I did, however, find that the specification was extremely rigid in contrast to the notebook ordering process. By and large, it was essentially a fixed configuration once you'd decided on the 'base' features desired. I would have happily paid the small upgrade cost for Blu-ray, had it been offered - but it wasn't. Equally, I wouldn't have gone with Windows 7 Home Premium if there'd been a choice - even though I could easily do the same SKU change process as I did with the Alienware.
What is really, really aggravating though is the complete lack of the "optional" AV board as a selectable configuration in Australia. This AV board - which I believe has the part number D4V54 - should really be included by default, or at least selectable. Dell Australia, it seems, has chosen to completely omit the board though. This, sadly, makes the 2320 a dead duck when it comes to use as a media center or similar.
I'm sure that if you had something compatible with Intel Wireless Display - I don't - then it might be less of an issue. But to be frank, the lack of HDMI, VGA, RCA, and fibre optic I/O ports - which is a result of excluding this - makes it all too easy to shake your head at the stupidity. I'm fairly sure that - like with the majority of Dell parts in Australia - it's damn near impossible to buy them after the fact from Dell themselves. Stupidly, the board's only worth about AUD$20.
I haven't been able to use the TV tuner, as the study has essentially no reception (and no external antenna access). But I could certainly have used the 2320 when our main TV died, if I'd been able to do HDMI in from our TiVo. Without the AV board, though, there was no chance, and I wasn't about to unplug the TiVo to get an antenna signal.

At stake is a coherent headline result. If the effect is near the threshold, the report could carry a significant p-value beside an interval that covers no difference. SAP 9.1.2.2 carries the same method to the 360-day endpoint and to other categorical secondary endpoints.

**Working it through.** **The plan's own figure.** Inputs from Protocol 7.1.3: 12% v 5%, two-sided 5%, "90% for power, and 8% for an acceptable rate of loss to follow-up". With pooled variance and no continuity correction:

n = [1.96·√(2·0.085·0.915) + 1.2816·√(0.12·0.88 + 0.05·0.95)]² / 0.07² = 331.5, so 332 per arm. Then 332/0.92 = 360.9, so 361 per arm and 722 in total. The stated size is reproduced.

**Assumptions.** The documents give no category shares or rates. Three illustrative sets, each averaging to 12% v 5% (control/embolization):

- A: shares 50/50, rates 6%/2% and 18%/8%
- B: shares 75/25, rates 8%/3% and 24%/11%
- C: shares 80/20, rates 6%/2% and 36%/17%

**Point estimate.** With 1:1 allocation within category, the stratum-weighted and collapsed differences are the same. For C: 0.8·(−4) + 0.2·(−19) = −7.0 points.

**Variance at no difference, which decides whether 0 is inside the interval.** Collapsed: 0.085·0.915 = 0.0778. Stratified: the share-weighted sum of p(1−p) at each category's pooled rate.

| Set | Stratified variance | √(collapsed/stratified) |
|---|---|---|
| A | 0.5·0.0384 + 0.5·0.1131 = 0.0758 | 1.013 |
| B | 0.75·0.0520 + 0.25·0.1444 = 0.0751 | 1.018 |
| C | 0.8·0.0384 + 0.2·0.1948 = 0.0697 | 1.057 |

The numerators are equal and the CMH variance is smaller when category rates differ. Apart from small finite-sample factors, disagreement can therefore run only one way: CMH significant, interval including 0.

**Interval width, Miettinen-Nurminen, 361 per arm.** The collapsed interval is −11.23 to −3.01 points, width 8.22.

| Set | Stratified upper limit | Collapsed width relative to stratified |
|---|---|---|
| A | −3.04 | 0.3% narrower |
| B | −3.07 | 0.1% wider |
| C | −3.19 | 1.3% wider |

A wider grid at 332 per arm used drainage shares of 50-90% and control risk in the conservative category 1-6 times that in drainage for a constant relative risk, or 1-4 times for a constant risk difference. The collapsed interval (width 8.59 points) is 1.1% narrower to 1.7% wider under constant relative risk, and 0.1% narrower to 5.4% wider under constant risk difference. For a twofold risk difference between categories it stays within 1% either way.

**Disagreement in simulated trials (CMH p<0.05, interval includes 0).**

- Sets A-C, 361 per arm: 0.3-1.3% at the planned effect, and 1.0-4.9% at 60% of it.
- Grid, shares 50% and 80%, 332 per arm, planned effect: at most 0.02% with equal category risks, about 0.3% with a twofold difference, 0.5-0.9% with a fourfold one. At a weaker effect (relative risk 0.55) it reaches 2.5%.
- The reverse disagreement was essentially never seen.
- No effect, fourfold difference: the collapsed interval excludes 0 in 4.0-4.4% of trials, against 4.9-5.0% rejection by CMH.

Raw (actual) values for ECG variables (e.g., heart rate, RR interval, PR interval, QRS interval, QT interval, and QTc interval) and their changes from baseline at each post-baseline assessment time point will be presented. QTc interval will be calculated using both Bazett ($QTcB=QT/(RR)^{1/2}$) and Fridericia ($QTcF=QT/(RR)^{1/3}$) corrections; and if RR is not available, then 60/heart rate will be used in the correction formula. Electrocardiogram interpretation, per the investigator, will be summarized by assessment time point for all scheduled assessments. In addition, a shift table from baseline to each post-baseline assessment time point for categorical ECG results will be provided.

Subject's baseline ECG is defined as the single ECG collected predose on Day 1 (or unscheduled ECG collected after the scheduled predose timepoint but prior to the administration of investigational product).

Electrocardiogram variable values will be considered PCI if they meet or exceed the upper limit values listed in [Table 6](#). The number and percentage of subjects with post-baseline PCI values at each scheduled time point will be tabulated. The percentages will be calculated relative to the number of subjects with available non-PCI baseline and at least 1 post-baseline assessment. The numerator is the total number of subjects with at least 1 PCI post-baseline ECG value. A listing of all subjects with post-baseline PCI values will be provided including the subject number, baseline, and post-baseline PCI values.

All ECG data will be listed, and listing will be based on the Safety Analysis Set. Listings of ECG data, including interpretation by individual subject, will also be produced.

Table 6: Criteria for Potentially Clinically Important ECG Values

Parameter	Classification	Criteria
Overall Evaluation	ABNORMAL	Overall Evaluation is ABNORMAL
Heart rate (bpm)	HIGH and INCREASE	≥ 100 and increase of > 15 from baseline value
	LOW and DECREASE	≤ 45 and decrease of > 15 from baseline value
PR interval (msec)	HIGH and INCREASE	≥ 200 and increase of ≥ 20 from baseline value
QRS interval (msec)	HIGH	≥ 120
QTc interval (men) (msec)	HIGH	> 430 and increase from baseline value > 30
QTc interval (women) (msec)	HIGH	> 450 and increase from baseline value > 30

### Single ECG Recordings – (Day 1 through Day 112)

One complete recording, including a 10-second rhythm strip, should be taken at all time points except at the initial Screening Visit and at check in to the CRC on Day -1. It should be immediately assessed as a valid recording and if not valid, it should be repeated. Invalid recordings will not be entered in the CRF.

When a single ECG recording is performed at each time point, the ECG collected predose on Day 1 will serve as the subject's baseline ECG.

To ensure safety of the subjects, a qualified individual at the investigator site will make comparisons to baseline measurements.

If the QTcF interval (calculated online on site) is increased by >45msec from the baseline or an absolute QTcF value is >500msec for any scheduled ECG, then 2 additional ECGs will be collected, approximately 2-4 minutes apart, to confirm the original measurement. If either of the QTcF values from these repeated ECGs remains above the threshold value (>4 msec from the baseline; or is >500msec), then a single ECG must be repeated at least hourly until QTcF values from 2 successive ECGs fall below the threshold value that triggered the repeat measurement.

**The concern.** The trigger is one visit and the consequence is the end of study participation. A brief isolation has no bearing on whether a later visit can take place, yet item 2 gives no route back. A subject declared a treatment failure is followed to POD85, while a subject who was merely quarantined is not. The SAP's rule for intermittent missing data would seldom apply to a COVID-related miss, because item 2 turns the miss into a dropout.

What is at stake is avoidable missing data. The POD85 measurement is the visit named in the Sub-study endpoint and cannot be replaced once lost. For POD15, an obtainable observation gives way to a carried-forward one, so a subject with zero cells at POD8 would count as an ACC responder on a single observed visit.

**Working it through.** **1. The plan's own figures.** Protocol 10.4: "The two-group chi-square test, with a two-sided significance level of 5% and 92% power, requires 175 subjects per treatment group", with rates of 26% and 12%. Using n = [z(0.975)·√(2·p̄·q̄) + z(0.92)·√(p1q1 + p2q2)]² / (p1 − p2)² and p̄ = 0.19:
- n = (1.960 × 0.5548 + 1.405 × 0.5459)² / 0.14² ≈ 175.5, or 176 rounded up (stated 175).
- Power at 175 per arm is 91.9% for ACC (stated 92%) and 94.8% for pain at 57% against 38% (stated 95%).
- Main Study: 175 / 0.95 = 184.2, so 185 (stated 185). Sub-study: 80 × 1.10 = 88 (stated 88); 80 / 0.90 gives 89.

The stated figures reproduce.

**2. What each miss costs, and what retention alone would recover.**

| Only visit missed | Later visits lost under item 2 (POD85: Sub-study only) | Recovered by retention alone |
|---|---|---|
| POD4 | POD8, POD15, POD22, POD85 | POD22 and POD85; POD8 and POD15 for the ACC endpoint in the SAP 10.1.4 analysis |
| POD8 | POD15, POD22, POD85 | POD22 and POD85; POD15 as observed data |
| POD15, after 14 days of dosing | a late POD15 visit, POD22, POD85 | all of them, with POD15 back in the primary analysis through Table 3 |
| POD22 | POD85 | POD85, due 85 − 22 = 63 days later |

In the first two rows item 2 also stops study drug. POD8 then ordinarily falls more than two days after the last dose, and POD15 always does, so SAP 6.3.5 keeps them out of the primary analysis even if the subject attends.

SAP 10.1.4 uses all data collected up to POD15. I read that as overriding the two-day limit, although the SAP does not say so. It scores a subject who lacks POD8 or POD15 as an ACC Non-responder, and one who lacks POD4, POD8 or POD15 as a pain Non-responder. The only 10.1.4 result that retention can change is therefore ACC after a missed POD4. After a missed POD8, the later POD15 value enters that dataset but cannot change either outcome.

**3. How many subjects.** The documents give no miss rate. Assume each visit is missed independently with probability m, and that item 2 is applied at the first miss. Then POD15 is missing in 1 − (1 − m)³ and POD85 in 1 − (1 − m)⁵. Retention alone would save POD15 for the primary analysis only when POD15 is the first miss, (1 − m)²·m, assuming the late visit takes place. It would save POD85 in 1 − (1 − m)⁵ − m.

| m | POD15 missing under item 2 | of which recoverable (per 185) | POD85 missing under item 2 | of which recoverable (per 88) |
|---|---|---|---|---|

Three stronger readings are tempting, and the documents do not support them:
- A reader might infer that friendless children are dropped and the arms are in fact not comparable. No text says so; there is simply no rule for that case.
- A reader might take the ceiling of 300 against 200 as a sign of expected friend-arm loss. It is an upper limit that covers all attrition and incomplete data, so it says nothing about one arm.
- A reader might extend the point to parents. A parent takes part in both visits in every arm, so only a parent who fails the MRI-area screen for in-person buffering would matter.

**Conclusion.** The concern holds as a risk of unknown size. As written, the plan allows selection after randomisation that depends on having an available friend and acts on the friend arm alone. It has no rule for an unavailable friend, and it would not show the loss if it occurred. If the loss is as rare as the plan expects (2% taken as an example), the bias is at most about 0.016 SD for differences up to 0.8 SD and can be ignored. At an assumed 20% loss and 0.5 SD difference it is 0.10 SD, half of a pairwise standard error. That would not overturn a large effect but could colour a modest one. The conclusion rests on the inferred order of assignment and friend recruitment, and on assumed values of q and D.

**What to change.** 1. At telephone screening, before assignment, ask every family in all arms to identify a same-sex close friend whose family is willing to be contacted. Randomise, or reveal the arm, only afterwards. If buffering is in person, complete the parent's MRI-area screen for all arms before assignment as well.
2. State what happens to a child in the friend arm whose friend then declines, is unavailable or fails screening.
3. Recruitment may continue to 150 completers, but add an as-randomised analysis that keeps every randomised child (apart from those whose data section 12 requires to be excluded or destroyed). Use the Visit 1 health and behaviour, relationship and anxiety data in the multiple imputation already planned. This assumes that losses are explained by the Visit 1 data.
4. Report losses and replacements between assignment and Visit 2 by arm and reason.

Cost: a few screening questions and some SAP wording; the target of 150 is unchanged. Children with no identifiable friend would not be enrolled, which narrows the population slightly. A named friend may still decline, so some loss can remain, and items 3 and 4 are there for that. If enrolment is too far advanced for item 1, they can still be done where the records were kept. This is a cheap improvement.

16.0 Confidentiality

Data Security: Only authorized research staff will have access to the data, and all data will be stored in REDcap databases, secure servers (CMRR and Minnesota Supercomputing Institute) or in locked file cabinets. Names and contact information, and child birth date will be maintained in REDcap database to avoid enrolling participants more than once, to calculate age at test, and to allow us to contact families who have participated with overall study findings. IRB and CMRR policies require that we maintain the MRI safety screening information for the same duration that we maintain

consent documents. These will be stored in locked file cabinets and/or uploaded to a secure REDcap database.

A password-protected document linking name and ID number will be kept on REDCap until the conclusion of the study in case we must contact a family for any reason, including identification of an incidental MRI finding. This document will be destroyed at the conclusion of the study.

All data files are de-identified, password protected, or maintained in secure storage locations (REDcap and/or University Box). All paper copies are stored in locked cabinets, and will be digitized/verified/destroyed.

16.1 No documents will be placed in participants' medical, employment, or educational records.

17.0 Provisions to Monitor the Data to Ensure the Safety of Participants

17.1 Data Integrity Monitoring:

I can purchase the D4V54 board elsewhere - sadly, there's no documentation to confirm that this Inspiron 2305/2310 board is definitely the right one for the 2320 - but until I'm getting regular pay again, that's not too likely. Regardless, this is an area that Dell always seem to shoot themselves in the foot. Their after-sales capabilities are somewhere between woeful and non-existent - but then, I could say the same of HP and others, too. They're by no means alone, but they may well be the most consistently awful.
The 2320 is fine for day to day computing. What I've seen of the TV tuner capabilities is fine too. The touch screen is nice, bright, and responsive. The overall PC performance is excellent - but has the same caveat as I found with the Alienware; DON'T replace the Dell-supplied Intel HD graphics drivers with Intel's generic (and more up to date) version. This will disable the switchable graphics capabilities, or in other words, the generic drivers will lock you in to using Intel graphics ONLY.
From a usage perspective, the family have no complaints. It works, and generally works well. The wireless keyboard and mouse work well, although you have to have a USB dongle attached for the mouse to work. They're quite comfortable and reliable.
If the Inspiron 2320 included the AV board, or at the very least made it easy to add during the purchase and/or purchase as an after-market upgrade, I would happily recommend it. As things stand though, I'd have to stop short. It's not the PC. It's what it lacks, and the fact that Dell could have easily addressed this.